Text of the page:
In fact, according to Dice.com, 55% of hiring managers and recruiters plan to hire more professionals in the first half of 2014 than they did in the second half of 2013 – a jump of 9% from the same period one year ago and the highest level on record since Dice first posed the hiring question in mid-2010.

Other 2014 Trends
      Employer branding is considered the best long-term recruiting strategy, as recruiting looks more like marketing.
      “Apply with LinkedIn,” instead of a resume, is gaining acceptance.
       Employee referrals and social media are melding.
       The idea of attending college is changing, and thus college recruitment marketing is changing as well.
       A metric-driven employee referral program is becoming a dominant hiring source.
       Boomerangs are a primary target once again.
       Predictive metrics and the use of big data have moved from interesting to essential.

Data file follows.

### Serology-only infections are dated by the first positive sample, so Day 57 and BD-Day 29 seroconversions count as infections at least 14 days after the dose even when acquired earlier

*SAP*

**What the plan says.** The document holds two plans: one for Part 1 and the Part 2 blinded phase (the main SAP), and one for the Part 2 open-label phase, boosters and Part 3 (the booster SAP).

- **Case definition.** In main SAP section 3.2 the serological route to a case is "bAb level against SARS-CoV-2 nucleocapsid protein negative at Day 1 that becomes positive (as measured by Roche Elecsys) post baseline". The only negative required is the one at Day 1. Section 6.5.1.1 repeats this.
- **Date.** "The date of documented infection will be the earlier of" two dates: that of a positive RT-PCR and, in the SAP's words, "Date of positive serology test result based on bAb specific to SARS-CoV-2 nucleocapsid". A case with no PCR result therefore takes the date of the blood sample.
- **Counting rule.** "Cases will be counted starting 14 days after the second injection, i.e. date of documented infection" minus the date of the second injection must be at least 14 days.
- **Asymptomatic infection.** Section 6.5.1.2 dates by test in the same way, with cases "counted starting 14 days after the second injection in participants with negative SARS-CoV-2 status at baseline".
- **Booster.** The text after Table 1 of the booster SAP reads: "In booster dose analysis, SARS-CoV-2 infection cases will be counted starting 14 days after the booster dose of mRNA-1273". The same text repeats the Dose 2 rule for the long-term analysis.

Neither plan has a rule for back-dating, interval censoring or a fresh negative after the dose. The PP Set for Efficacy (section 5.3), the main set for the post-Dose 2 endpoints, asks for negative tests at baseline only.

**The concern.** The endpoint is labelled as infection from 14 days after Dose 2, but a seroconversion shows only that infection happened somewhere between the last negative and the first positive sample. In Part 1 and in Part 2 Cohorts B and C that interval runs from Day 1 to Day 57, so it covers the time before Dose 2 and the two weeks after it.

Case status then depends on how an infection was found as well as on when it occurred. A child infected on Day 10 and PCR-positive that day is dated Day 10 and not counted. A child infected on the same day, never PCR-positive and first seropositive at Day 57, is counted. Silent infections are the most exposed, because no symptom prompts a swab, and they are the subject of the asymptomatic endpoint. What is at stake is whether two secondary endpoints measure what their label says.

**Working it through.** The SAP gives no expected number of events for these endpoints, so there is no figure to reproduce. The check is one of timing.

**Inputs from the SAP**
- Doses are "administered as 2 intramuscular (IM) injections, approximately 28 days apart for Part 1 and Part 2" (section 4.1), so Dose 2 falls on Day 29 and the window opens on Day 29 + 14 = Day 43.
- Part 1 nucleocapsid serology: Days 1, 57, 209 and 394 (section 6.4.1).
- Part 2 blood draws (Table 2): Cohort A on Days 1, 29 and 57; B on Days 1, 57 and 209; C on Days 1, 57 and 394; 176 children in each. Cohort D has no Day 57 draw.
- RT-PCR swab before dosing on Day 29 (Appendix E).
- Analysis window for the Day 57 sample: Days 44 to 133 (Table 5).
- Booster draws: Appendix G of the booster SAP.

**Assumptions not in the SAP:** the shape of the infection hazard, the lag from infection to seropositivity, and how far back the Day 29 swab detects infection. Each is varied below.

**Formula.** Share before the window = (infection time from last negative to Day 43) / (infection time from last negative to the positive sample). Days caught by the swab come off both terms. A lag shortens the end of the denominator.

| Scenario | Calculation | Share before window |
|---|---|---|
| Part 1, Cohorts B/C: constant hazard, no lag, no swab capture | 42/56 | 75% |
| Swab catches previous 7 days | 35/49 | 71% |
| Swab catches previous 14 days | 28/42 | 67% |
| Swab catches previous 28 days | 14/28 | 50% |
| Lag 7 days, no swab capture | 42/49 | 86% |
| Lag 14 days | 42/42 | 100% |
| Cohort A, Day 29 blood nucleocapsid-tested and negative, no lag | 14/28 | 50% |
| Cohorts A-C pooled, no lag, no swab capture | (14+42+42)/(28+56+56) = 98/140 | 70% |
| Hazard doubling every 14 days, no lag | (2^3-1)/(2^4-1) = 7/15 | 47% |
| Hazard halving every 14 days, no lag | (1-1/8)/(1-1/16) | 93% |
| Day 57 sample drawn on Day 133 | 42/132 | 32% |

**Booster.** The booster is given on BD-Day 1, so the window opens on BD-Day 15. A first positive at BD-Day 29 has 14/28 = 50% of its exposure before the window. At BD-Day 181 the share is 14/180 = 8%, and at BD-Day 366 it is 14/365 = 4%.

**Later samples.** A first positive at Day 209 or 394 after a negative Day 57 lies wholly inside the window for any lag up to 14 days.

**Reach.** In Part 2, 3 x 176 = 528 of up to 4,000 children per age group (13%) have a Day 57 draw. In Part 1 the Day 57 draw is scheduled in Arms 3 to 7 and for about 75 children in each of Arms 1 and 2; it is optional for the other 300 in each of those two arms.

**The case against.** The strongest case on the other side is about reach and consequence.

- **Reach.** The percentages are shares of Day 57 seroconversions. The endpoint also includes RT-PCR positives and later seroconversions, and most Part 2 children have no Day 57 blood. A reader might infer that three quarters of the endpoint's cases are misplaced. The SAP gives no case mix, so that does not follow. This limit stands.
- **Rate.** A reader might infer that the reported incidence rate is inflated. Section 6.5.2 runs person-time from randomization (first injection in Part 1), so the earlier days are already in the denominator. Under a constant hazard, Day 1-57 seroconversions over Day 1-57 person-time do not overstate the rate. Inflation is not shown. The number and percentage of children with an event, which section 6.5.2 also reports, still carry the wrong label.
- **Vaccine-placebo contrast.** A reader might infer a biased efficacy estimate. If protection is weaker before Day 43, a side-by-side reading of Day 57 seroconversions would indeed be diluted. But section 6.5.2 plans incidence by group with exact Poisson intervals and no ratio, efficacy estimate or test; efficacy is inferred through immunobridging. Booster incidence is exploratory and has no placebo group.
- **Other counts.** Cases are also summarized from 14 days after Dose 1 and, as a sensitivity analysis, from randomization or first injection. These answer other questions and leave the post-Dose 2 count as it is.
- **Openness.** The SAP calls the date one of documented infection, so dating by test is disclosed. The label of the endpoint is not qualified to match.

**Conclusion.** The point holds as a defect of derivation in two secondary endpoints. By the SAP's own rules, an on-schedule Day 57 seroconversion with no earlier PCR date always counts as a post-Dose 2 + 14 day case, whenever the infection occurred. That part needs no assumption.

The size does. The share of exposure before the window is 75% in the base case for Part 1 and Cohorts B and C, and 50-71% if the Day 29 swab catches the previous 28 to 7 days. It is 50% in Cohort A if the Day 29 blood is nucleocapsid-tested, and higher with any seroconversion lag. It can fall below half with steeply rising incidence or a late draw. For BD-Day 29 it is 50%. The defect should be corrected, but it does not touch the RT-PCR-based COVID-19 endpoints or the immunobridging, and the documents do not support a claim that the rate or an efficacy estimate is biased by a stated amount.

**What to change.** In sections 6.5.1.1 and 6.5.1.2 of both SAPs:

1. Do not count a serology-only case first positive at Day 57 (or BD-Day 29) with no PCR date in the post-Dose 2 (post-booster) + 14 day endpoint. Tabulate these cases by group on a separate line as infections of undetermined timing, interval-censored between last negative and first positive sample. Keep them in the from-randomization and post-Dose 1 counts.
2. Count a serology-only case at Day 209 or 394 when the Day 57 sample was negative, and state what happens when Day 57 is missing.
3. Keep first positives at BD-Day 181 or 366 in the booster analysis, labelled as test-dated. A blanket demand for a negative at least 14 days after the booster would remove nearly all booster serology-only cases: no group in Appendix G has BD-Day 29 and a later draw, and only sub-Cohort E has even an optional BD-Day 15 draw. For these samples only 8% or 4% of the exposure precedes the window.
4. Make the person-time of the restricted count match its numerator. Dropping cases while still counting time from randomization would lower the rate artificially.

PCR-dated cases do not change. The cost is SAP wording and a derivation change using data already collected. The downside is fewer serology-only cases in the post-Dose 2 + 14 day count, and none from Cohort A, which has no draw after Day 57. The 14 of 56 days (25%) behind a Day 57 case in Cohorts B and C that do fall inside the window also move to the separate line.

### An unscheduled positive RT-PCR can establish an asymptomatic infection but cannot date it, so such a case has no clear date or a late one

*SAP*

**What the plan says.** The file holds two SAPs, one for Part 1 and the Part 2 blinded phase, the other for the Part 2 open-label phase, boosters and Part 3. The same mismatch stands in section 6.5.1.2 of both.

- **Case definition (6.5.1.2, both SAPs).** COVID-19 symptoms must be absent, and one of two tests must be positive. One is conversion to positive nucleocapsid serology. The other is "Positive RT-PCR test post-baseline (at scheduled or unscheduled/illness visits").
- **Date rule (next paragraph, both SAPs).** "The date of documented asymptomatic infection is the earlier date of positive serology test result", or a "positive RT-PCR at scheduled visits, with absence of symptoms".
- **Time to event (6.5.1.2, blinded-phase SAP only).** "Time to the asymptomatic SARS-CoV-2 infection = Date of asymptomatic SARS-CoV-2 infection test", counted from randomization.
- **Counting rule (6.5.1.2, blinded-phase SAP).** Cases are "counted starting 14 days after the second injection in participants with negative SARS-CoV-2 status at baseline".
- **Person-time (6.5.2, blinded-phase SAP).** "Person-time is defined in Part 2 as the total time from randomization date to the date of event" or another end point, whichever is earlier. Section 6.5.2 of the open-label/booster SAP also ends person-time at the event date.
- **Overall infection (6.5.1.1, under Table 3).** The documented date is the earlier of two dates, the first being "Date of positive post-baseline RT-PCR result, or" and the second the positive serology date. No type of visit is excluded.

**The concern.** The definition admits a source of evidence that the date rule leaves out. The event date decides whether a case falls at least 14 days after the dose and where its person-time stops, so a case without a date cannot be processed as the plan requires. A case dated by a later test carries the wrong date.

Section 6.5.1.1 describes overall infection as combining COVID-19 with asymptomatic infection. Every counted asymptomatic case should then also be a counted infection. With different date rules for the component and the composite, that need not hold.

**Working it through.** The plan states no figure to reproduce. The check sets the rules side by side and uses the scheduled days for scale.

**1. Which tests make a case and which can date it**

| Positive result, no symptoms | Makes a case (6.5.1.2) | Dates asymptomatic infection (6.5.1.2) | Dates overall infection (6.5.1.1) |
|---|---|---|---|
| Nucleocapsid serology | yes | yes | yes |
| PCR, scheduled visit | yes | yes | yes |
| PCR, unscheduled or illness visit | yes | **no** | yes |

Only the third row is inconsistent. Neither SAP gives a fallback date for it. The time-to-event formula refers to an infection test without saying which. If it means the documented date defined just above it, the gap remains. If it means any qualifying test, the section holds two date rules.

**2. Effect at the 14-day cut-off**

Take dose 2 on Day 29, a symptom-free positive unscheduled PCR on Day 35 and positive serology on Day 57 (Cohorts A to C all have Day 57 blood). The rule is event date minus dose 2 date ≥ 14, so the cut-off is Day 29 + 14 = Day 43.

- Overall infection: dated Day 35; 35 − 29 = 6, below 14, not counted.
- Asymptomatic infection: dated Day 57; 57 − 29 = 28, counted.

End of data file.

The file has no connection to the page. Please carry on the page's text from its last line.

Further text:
The mobile platform continues to be a critical tool.
When McDonald’s launched its first mobile career site in 2008, three million people visited it and 24,000 people used it to submit applications. By 2012, those figures had jumped to 30 million visits and two million applications. Now, it brings in a little over 10% of total applications.

      Though Facebook recruiting is becoming a more significant part of the recruiting budget and a more accepted as a recruiting source, here’s a bit of advice: Keep your eyes on the next trend. Teen panelists of Ignition 2013 had these comments: 

 “I hate Facebook. It’s just so boring. Now I’m an Instagram user.

 “I used to scroll down Facebook and read every single status. Now I just love Vine.”


From the CEA submissions themselves I learned the following:

      Augmented reality is really here. The seamless process from ads to booths and banners with QR codes or other ways to connect with smart devices has made for a totally immersive recruitment experience.
       Website redesigns on the rise — in fact, there were more than 50 submissions this year. Flash is out, HTML is in, and content is king.
       As a words person, I am disappointed to see that copy is still a second-class citizen to creative. While people and pictures were front and center, copy and provocative headlines have not evolved as much.